Garman, KS, Kruger, L, Thomas, S, Swiderska-Syn, M, Moser, BK, Diehl, AM, and McCall, SJ. "Ductal metaplasia in oesophageal submucosal glands is associated with inflammation and oesophageal adenocarcinoma." Histopathology 67.6 (December 2015): 771-782.
PMID
25847432
Source
epmc
Published In
Histopathology
Volume
67
Issue
6
Publish Date
2015
Start Page
771
End Page
782
DOI
10.1111/his.12707

Comprehensive molecular characterization of gastric adenocarcinoma.

Gastric cancer is a leading cause of cancer deaths, but analysis of its molecular and clinical characteristics has been complicated by histological and aetiological heterogeneity. Here we describe a comprehensive molecular evaluation of 295 primary gastric adenocarcinomas as part of The Cancer Genome Atlas (TCGA) project. We propose a molecular classification dividing gastric cancer into four subtypes: tumours positive for Epstein-Barr virus, which display recurrent PIK3CA mutations, extreme DNA hypermethylation, and amplification of JAK2, CD274 (also known as PD-L1) and PDCD1LG2 (also known as PD-L2); microsatellite unstable tumours, which show elevated mutation rates, including mutations of genes encoding targetable oncogenic signalling proteins; genomically stable tumours, which are enriched for the diffuse histological variant and mutations of RHOA or fusions involving RHO-family GTPase-activating proteins; and tumours with chromosomal instability, which show marked aneuploidy and focal amplification of receptor tyrosine kinases. Identification of these subtypes provides a roadmap for patient stratification and trials of targeted therapies.

Authors
Cancer Genome Atlas Research Network,
MLA Citation
Cancer Genome Atlas Research Network, . "Comprehensive molecular characterization of gastric adenocarcinoma." Nature 513.7517 (September 2014): 202-209.
PMID
25079317
Source
epmc
Published In
Nature
Volume
513
Issue
7517
Publish Date
2014
Start Page
202
End Page
209
DOI
10.1038/nature13480

Delayed Specimen Collection May Artifactually Damage the Mucosal Surface in Barrett's EMR Specimens

Authors
Zhang, X; Zhao, L; Guy, CD; McCall, SJ; Cardona, DM; Burbridge, RA; Garman, KS; Branch, MS; Siddiqui, U; Xiao, S-Y; Waxman, I; Hart, J
MLA Citation
Zhang, X, Zhao, L, Guy, CD, McCall, SJ, Cardona, DM, Burbridge, RA, Garman, KS, Branch, MS, Siddiqui, U, Xiao, S-Y, Waxman, I, and Hart, J. "Delayed Specimen Collection May Artifactually Damage the Mucosal Surface in Barrett's EMR Specimens." February 2014.
Source
wos-lite
Published In
Laboratory Investigation
Volume
94
Publish Date
2014
Start Page
211A
End Page
211A

TWEAK/Fn14 signaling is required for liver regeneration after partial hepatectomy in mice.

BACKGROUND & AIMS: Pro-inflammatory cytokines are important for liver regeneration after partial hepatectomy (PH). Expression of Fibroblast growth factor-inducible 14 (Fn14), the receptor for TNF-like weak inducer of apoptosis (TWEAK), is induced rapidly after PH and remains elevated throughout the period of peak hepatocyte replication. The role of Fn14 in post-PH liver regeneration is uncertain because Fn14 is expressed by liver progenitors and TWEAK-Fn14 interactions stimulate progenitor growth, but replication of mature hepatocytes is thought to drive liver regeneration after PH. METHODS: To clarify the role of TWEAK-Fn14 after PH, we compared post-PH regenerative responses in wild type (WT) mice, Fn14 knockout (KO) mice, TWEAK KO mice, and WT mice treated with anti-TWEAK antibodies. RESULTS: In WT mice, rare Fn14(+) cells localized with other progenitor markers in peri-portal areas before PH. PH rapidly increased proliferation of Fn14(+) cells; hepatocytic cells that expressed Fn14 and other progenitor markers, such as Lgr5, progressively accumulated from 12-8 h post-PH and then declined to baseline by 96 h. When TWEAK/Fn14 signaling was disrupted, progenitor accumulation, induction of pro-regenerative cytokines, hepatocyte and cholangiocyte proliferation, and over-all survival were inhibited, while post-PH liver damage and bilirubin levels were increased. TWEAK stimulated proliferation and increased Lgr5 expression in cultured liver progenitors, but had no effect on either parameter in cultured primary hepatocytes. CONCLUSIONS: TWEAK-FN14 signaling is necessary for the healthy adult liver to regenerate normally after acute partial hepatectomy.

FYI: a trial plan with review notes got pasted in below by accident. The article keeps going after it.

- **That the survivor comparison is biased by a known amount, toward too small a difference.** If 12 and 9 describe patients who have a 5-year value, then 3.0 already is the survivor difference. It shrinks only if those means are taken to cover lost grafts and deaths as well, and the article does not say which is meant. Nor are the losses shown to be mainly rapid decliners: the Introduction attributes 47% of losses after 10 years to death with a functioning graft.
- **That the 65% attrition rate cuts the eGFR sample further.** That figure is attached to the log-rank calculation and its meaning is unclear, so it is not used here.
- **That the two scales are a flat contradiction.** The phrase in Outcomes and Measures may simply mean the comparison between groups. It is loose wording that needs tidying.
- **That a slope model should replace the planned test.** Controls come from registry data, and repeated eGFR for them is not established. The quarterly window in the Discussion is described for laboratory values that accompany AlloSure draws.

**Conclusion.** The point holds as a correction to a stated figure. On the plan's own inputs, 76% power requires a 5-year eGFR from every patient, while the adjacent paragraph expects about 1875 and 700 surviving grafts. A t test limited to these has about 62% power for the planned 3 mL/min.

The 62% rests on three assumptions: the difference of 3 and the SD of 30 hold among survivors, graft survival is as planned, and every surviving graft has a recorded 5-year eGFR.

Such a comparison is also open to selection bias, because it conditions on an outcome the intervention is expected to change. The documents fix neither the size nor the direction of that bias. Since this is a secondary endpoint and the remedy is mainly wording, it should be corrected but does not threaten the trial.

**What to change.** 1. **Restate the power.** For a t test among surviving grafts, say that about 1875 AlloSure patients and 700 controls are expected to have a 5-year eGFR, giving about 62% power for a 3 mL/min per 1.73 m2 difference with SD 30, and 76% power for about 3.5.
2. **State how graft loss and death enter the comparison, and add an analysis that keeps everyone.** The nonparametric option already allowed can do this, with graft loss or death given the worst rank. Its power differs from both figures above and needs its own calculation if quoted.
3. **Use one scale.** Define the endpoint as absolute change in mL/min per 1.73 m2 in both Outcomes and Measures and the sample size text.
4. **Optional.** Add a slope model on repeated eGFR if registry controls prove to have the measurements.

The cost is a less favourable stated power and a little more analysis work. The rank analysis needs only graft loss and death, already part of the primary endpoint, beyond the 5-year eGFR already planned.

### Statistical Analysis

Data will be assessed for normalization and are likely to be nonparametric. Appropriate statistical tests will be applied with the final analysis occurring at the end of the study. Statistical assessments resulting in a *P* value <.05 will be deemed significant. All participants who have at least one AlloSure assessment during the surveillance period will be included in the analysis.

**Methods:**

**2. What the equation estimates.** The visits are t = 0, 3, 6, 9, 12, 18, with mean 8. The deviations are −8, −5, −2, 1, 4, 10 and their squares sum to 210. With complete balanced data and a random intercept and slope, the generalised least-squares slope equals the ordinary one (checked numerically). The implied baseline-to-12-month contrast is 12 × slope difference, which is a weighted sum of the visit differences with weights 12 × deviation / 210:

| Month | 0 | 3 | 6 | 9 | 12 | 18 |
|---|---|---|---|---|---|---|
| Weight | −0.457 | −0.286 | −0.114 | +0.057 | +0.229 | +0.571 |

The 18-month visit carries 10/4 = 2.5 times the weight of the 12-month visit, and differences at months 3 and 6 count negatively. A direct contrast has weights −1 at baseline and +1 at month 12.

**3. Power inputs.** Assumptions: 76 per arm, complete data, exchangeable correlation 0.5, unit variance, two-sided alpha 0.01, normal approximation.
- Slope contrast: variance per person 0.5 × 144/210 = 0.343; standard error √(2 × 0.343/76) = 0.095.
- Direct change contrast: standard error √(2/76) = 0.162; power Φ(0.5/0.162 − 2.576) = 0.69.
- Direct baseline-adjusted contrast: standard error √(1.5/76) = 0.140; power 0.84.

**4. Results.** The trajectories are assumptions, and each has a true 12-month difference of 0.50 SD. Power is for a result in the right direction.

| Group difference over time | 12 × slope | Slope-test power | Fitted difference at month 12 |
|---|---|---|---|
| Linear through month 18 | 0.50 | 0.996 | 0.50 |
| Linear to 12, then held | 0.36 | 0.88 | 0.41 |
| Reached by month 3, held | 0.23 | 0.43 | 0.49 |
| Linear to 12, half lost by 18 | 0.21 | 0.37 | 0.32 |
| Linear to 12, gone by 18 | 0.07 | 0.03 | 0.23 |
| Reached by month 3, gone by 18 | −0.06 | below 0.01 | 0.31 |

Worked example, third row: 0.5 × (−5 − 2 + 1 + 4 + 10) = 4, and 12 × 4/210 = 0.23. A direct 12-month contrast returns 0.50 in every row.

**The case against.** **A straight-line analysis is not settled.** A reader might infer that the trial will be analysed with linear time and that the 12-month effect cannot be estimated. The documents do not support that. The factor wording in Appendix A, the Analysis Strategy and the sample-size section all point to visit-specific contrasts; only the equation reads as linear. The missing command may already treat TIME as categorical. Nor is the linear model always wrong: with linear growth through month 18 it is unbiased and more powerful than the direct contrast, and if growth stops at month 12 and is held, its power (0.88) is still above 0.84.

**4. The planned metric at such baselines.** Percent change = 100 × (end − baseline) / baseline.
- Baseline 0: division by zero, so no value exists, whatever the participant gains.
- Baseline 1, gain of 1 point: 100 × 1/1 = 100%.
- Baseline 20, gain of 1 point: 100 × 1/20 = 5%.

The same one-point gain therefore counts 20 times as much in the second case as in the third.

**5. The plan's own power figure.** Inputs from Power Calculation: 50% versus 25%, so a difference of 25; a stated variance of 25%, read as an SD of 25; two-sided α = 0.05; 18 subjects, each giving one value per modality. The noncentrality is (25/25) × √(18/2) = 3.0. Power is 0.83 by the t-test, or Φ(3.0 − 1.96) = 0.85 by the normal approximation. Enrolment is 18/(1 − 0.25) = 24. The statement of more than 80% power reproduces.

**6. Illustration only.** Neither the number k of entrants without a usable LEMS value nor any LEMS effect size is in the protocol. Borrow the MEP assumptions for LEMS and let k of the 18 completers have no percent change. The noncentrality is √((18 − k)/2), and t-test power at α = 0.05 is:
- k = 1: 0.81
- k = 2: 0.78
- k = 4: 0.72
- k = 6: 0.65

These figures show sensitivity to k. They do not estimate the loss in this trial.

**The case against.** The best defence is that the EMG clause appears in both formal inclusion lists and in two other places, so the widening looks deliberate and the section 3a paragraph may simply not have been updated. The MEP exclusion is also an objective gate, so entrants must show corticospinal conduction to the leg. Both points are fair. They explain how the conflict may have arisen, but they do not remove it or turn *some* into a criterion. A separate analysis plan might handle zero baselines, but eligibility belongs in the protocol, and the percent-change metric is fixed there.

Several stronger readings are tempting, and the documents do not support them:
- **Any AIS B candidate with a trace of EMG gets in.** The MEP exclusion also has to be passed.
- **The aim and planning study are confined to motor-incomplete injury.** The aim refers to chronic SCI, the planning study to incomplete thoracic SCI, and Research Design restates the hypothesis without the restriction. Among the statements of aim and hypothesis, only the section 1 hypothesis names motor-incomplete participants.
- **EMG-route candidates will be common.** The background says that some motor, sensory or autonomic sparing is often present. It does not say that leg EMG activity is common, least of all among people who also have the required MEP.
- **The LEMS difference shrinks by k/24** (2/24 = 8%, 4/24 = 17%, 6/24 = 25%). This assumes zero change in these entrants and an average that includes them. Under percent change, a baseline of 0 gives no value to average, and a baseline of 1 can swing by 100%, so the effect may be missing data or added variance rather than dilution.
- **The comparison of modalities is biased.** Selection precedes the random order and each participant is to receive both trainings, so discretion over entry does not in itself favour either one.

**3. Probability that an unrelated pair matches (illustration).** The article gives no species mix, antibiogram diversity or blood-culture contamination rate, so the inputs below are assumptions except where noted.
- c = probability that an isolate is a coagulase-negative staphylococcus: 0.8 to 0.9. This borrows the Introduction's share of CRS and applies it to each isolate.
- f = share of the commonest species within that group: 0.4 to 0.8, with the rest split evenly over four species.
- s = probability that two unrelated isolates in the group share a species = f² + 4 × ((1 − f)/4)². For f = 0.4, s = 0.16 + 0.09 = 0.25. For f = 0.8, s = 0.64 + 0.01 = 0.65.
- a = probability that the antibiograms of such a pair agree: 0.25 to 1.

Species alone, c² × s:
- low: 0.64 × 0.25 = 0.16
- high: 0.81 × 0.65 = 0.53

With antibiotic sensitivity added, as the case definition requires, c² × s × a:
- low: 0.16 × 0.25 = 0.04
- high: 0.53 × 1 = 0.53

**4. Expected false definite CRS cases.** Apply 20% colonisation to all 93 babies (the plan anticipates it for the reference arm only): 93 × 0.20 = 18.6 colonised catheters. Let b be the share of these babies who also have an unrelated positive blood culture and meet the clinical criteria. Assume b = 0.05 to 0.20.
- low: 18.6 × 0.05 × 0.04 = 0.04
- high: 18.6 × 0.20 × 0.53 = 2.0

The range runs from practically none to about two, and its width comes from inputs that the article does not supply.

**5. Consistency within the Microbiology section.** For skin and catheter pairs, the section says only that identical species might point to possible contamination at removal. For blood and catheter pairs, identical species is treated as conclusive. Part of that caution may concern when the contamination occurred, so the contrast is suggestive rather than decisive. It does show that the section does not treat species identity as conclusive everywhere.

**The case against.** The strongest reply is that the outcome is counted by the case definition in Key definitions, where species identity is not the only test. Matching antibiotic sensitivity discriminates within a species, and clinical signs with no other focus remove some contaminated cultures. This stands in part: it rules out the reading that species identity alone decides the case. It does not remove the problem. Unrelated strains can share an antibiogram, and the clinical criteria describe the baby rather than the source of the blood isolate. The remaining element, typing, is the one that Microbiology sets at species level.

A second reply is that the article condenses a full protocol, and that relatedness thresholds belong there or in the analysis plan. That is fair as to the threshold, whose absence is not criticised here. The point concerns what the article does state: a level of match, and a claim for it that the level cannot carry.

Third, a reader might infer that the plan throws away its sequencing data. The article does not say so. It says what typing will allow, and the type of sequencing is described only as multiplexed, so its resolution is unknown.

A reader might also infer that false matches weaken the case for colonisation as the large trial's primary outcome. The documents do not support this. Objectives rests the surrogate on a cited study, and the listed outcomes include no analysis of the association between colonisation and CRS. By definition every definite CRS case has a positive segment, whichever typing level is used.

Authors
Karaca, G; Swiderska-Syn, M; Xie, G; Syn, W-K; Krüger, L; Machado, MV; Garman, K; Choi, SS; Michelotti, GA; Burkly, LC; Ochoa, B; Diehl, AM
MLA Citation
Karaca, G, Swiderska-Syn, M, Xie, G, Syn, W-K, Krüger, L, Machado, MV, Garman, K, Choi, SS, Michelotti, GA, Burkly, LC, Ochoa, B, and Diehl, AM. "TWEAK/Fn14 signaling is required for liver regeneration after partial hepatectomy in mice. (Published online)" PLoS One 9.1 (2014): e83987-.